Global Village

Who is Bexx Francois?

Wow. What a question. Almost impossible to answer. I’m… Haitian and American. I’m soft and tough. Honest and sensitive. Woman and masculine. Courageous and fearful.
I have been and can be many things – at different times, for different reasons. But my intentions are to be balanced, and to be genuine [to myself first].

I stand for freedom; deep, personal, intimate freedom. I stand for the grace to be human.

Biblically, my name – Bex[x] &* Rebecca – means to “tie firmly” or bind. To be “bound to God.”

How has being Haitian-American growing up in a traditional Haitian home shaped your creative process? Assuming you grew up in a traditional Haitian household.

I believe someone’s “style” or “approach” to photography, is an echo of the relationship they have with the world around them. There’s a lot that granmoun don’t share with younger children. But now that I’m older, there are new worlds that I’ve been able to access; more intimate than textbook accounts of Haiti. Stories of what it was really like growing up in Haiti in the 50s, 60s, and 70s. Simpler and happier ways of life. Ease. My younger cousins – (19-25) in age – describe it as paradise.

I’ve yet to really crystalize my “style” of photography – and may be discounting the nuanced ways my heritage already shows up in my work – but I’m currently on the journey of re-discovering that world. My world.

You recently moved to LA- how has that transition been to your process? How’s LA to a west coat creative Brooklynite?

The move to LA was a HUGE leap for me. I was fresh off the BidenHarris2020 presidential campaign and living in Brooklyn. Technically unemployed, lease coming to an end… I had nothing tying me down to NYC. And additionally, nothing to lose. I’ve always wanted to “try” California, and so I did. When people ask me why I moved to LA, I often tell them “because I wanted to,” and let the discomfort of that succinct, unexpected answer linger. It was really that simple.

Living in LA forced me to lean into myself. And now. I’m celebrating my first year down.

I realized how much texture and story exists in New York; the noise, congestion, the foot traffic, the characters, the “everything’s open late late,” music blasting from the speakers of cars, the buildings, the canopied blocks of Brooklyn, the “AYO!”s, the BLACK PEOPLE. And not to say any of that doesn’t exist in LA, but in NYC, all of that is right up against you.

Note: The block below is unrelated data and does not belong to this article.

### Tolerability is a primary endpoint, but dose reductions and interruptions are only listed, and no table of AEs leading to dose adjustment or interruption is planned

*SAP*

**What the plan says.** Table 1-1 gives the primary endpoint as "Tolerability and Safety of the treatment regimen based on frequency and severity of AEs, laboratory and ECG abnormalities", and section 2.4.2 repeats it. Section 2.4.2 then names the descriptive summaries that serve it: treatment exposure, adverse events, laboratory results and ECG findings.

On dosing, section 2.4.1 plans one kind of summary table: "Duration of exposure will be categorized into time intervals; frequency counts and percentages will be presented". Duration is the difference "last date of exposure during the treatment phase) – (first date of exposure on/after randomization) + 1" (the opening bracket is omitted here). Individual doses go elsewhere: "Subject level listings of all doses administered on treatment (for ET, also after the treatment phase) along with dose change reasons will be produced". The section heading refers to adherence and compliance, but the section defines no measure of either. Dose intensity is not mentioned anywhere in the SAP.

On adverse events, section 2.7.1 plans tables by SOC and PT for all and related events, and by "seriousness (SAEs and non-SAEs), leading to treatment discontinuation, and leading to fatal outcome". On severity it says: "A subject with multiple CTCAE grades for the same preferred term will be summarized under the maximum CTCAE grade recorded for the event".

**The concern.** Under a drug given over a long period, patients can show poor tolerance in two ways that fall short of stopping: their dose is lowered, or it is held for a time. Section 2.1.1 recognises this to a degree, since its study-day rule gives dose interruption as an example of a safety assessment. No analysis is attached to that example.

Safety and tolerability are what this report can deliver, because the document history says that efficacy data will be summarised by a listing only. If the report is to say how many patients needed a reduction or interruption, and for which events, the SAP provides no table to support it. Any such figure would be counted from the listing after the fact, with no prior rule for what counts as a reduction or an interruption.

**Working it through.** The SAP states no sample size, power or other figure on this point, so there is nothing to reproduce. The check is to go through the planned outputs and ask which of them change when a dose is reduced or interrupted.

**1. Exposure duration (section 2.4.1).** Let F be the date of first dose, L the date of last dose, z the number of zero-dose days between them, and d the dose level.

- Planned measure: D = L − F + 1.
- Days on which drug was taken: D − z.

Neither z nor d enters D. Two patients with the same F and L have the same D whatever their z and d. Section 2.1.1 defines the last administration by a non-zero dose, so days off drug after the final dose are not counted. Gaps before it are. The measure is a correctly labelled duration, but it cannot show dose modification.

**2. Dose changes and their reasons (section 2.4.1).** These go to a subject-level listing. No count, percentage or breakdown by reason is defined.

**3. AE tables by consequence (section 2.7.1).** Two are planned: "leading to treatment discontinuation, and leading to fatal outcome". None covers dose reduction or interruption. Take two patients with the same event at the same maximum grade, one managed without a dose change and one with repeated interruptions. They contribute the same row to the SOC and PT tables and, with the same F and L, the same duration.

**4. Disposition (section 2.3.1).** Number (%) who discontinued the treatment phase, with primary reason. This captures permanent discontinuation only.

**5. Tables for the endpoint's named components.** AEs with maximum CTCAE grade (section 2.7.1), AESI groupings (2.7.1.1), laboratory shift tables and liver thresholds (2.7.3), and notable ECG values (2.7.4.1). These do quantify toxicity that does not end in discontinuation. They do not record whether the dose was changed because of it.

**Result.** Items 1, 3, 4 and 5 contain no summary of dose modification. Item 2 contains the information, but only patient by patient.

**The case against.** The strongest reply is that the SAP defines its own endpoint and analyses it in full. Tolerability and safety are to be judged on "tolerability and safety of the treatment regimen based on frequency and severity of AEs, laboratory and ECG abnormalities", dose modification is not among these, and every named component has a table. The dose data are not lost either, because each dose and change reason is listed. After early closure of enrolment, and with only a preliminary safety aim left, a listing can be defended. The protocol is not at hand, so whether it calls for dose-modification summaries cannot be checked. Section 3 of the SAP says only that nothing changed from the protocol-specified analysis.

LA affords you SPACE. Which is extremely valuable, if you use it correctly. Ie, explore, soak up some vitamin D, enjoy the pink, orange, and purple sunsets, take a drive up the PCH. Sit still.

The hustle of NYC will always keep you ahead of the curve. The vibe of LA gives you the space to breathe.


NYc is so rich of culture how do you compare inspiration or work flow on the west coast versus a city like NY which is so filled with people and movement?

This is such an interesting question. And one I’ve asked myself as well. The space and light in LA had me feeling like I needed to shoot in color – ONLY. Like I needed to make things neat and airbrushed, packaged – boilerplate portraits.

But, working bi-coastal has allowed me to surrender to the moodiness in my work. NYC’s inconsistent weather, compared to LA’s, feels storied. One day it’s bright and graphic. Another day there might be an overcast, making everything look desaturated. Rainfall polishing the streets. And don’t let anyone tell you the sunlight ain’t different on the east and west coast!

But with all that I’ve observed, I’ve been able to accept that my work will always have grit or texture to it. I enjoy imperfections, shadows, concealment. Creating a desire to want to know more; want to touch. I don’t always* hit the mark; but the intention is there. And I think that for sure comes from being raised in NYC.

Do you have a dream project, if so what is it?

I would love to travel the world as a photojournalist. Or commissioned across the globe for portrait and editorial work. Working with Kamala Harris on both her campaigns spoiled me. At one point, I was on the road for 21 days straight, living out of a carry-on suitcase. We visited 5 cities in 1 day. And I loved every part of it. Trying to find the story as the places and people around us changed – quickly – was both challenging and thrilling.

I want to shoot the cover of [a few] magazines on my wish list, curate and showcase an exhibition of my work, publish a [few] coffee table book(s) (I’m working on a few ideas, but I know I want one to be a celebration of black skin tones) and direct a short film. This is all on the immediate wishlist. But most importantly, I want my work to be meaningful beyond me and last beyond my time.